ERIC Number: ED216075
Record Type: RIE
Publication Date: 1982-Mar
Reference Count: 0
Resegregation: Segregation within Desegregated Schools.
Eyler, Janet; And Others
Resegregation is the process by which students are separated into racially or ethnically isolated groups within desegregated schools. Resegregation may result from the traditional practice of sorting students into apparently homogeneous groups through ability grouping and tracking and through student selection for compensatory education, special education, and bilingual education. The degree to which these practices enhance resegregation is determined by: student assignment procedures that overrepresent minority children in lower academic groupings and underrepresent them in higher academic groupings; minority overrepresentation in school enrollment; the practice of pulling children out of the regular classroom; and the extent to which individual children have multiple eligibility, or qualify for several categorical programs. Discipline practices characterized by the disproportionate suspension of black students also contribute to resegregation. To reduce within-school resegregation, schools must adopt alternatives in current practices. Assessment for student grouping should be based on different kinds of information and should be properly interpreted, instruction should be organized to encourage integration among heterogeneous student groups, and discipline methods should emphasize keeping students in school rather than suspending them. Finally, more research is needed for further progress in reducing resegregation. (Author/MJL)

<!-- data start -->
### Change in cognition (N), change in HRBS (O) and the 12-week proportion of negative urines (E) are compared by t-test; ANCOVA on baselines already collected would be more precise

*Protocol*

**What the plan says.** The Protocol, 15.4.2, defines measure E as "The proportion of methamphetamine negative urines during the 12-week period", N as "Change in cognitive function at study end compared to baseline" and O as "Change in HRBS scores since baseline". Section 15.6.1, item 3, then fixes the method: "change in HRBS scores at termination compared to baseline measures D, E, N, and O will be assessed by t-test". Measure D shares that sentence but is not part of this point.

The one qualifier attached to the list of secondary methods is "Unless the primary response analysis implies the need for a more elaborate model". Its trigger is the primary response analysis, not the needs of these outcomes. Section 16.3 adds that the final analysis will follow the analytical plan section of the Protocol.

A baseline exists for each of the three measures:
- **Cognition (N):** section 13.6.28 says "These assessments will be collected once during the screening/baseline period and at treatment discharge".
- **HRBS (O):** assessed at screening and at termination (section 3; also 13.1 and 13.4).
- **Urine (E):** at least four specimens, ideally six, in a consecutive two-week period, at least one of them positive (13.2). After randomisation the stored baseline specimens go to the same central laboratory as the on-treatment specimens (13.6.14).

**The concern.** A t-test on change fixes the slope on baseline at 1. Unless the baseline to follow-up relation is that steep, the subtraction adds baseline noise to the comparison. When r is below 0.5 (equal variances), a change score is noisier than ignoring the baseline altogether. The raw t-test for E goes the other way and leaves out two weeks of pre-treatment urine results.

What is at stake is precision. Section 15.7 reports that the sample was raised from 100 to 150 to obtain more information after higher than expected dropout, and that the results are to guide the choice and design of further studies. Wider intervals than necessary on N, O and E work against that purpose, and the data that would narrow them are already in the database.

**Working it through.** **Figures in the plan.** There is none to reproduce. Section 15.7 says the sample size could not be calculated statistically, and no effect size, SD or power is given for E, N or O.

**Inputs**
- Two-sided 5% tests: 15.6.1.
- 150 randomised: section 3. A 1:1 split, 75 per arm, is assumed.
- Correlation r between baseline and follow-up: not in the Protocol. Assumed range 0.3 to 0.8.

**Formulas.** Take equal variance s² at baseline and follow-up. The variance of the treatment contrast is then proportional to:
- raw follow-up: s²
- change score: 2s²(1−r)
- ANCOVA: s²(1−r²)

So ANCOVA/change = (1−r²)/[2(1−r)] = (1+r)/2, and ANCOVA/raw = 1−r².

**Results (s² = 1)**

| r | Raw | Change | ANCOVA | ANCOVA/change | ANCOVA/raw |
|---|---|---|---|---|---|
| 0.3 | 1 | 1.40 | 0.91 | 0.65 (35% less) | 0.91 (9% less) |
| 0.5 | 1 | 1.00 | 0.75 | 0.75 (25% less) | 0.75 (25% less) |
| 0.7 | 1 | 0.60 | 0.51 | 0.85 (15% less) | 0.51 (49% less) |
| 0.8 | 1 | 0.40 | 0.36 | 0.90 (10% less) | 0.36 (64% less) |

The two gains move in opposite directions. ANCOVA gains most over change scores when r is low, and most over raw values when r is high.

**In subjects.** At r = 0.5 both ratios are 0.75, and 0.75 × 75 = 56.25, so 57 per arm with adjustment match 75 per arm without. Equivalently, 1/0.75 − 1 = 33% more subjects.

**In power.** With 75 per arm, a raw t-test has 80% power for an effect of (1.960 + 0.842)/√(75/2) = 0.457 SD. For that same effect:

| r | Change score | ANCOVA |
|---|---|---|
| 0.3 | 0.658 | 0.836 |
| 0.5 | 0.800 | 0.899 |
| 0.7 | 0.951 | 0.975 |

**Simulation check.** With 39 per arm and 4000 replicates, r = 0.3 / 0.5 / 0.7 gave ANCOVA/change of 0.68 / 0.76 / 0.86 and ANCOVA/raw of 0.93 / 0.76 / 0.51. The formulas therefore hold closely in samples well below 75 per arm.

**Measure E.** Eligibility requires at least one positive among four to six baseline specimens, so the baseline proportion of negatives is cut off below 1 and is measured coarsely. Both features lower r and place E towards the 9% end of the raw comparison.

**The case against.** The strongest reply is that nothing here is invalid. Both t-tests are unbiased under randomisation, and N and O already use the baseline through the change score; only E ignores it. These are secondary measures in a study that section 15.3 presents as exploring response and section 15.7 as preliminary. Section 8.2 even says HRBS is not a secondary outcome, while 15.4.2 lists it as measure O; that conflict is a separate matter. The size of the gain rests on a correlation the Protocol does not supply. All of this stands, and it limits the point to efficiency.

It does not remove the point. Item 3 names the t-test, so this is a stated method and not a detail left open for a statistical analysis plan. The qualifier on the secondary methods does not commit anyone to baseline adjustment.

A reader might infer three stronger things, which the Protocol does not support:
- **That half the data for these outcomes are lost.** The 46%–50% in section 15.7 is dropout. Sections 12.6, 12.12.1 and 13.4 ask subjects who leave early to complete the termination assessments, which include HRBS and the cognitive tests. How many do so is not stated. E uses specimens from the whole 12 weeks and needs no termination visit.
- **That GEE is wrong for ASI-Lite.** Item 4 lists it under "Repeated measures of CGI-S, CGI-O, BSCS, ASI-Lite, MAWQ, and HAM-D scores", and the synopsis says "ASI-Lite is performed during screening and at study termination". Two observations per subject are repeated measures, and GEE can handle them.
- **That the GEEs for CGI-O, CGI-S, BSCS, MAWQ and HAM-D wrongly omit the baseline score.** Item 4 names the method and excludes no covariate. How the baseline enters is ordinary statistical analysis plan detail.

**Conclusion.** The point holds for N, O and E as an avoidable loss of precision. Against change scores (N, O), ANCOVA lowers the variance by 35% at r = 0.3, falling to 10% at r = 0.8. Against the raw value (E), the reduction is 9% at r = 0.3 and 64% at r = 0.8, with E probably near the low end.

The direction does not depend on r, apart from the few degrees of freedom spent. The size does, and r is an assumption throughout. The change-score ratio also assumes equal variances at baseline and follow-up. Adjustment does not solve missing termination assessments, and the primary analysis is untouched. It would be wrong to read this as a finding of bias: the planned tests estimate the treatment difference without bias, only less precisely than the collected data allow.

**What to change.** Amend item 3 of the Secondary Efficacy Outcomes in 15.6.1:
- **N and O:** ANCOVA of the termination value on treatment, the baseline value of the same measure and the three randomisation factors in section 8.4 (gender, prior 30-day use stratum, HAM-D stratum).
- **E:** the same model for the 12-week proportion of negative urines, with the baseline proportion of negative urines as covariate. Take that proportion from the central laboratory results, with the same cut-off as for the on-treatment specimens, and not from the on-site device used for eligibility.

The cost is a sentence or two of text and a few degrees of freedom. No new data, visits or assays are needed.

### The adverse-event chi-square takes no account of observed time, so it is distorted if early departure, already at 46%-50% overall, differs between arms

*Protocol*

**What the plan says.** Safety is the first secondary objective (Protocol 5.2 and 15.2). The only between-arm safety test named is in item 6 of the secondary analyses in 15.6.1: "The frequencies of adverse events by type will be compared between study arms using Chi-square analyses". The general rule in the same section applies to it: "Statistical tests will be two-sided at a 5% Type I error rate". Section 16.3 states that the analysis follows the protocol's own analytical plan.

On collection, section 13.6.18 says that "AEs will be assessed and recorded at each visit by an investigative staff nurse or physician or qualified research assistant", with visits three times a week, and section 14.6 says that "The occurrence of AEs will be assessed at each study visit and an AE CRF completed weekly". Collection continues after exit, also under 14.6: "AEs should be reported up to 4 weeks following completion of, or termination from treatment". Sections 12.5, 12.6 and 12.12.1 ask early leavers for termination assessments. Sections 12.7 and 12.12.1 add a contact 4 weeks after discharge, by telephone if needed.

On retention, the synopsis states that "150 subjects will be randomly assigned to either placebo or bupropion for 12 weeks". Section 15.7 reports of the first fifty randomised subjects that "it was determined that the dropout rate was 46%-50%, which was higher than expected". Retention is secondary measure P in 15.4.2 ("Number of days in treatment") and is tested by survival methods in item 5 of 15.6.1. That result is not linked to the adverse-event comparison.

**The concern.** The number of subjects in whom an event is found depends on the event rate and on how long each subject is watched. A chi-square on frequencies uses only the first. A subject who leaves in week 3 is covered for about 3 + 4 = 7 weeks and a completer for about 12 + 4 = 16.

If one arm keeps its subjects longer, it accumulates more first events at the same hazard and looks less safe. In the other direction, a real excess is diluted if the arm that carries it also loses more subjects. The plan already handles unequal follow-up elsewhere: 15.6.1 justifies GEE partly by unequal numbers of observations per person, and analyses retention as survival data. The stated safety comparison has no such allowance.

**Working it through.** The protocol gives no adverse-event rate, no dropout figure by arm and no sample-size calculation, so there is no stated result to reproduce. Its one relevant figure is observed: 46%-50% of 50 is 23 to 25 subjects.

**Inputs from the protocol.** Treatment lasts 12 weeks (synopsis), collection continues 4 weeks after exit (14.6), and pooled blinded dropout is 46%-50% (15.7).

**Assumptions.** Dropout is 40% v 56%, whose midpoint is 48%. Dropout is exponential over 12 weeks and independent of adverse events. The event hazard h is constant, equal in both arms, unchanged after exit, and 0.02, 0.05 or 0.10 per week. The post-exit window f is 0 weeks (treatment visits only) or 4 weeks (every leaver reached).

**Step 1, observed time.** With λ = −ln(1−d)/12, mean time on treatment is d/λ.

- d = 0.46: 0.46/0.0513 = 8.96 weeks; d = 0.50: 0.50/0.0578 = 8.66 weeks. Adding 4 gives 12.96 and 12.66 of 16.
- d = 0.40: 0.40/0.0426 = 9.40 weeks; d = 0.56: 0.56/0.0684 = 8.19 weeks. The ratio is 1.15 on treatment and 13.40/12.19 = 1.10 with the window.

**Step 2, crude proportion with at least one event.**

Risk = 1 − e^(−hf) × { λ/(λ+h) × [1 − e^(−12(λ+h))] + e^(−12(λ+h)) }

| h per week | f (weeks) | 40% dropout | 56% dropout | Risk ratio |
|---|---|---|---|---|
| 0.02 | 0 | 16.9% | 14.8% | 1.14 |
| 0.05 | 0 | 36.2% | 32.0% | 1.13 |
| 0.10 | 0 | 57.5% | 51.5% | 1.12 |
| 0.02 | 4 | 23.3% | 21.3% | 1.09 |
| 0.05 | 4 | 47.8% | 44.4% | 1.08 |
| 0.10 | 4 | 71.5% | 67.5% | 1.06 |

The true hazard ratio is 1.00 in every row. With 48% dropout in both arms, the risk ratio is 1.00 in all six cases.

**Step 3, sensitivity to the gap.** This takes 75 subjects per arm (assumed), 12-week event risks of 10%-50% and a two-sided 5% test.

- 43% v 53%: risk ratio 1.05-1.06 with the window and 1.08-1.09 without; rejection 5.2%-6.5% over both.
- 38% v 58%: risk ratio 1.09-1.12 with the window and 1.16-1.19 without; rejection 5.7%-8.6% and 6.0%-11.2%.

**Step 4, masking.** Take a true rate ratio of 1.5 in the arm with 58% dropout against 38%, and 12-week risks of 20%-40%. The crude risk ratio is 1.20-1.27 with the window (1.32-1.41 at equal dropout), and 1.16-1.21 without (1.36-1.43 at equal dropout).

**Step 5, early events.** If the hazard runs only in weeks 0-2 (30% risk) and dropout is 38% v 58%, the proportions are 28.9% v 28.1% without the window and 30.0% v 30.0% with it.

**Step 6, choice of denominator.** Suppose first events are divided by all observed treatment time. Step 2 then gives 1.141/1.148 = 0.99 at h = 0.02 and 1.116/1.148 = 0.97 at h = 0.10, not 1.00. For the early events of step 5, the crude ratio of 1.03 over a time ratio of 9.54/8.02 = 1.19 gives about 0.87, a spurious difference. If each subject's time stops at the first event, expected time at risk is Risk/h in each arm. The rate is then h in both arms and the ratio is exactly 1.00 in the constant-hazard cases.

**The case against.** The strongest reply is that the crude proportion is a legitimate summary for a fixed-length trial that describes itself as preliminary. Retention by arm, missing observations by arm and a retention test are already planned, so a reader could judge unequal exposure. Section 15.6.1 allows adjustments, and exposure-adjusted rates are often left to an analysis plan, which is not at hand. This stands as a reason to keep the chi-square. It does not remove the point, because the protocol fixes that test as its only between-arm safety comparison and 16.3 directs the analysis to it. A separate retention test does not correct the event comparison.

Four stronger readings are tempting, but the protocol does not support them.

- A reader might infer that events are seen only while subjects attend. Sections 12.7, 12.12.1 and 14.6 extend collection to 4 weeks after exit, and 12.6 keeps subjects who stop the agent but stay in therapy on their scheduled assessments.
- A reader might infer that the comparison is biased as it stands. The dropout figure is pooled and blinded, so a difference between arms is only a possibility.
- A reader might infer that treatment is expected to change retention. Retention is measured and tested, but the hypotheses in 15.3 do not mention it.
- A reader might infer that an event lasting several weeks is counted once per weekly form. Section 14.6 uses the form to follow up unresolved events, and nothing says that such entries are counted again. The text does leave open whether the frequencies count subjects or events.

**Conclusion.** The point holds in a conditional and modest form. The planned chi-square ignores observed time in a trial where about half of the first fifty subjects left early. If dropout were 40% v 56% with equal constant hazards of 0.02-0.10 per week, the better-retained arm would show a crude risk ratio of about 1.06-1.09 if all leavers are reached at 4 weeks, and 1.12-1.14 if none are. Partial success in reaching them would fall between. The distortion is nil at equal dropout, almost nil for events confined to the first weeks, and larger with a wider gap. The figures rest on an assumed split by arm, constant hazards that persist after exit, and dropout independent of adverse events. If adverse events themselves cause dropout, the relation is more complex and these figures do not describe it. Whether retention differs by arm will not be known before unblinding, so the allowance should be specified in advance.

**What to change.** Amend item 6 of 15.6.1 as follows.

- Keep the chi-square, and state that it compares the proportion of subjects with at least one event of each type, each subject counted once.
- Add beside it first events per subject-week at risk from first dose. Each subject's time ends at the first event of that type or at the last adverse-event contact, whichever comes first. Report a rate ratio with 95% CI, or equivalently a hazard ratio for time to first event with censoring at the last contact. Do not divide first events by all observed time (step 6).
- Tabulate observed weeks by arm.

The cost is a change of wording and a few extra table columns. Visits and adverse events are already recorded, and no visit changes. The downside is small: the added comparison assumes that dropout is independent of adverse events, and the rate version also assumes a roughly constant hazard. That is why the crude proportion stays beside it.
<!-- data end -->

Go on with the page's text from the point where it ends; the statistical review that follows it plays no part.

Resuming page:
Descriptors: Ability Grouping, Bilingual Education, Compensatory Education, Desegregation Methods, Elementary Secondary Education, Homogeneous Grouping, Literature Reviews, Minority Group Children, Racial Segregation, School Desegregation, School Resegregation, Special Education, Student Evaluation, Suspension, Teaching Methods
Publication Type: Information Analyses; Reports - General; Speeches/Meeting Papers
Education Level: N/A
Sponsor: Department of Education, Washington, DC.
Authoring Institution: Vanderbilt Univ., Nashville, TN.
Note: Paper presented at the Annual Meeting of the American Educational Research Association (New York, NY, March, 1982). Prepared at the Institute for Public Policy Studies.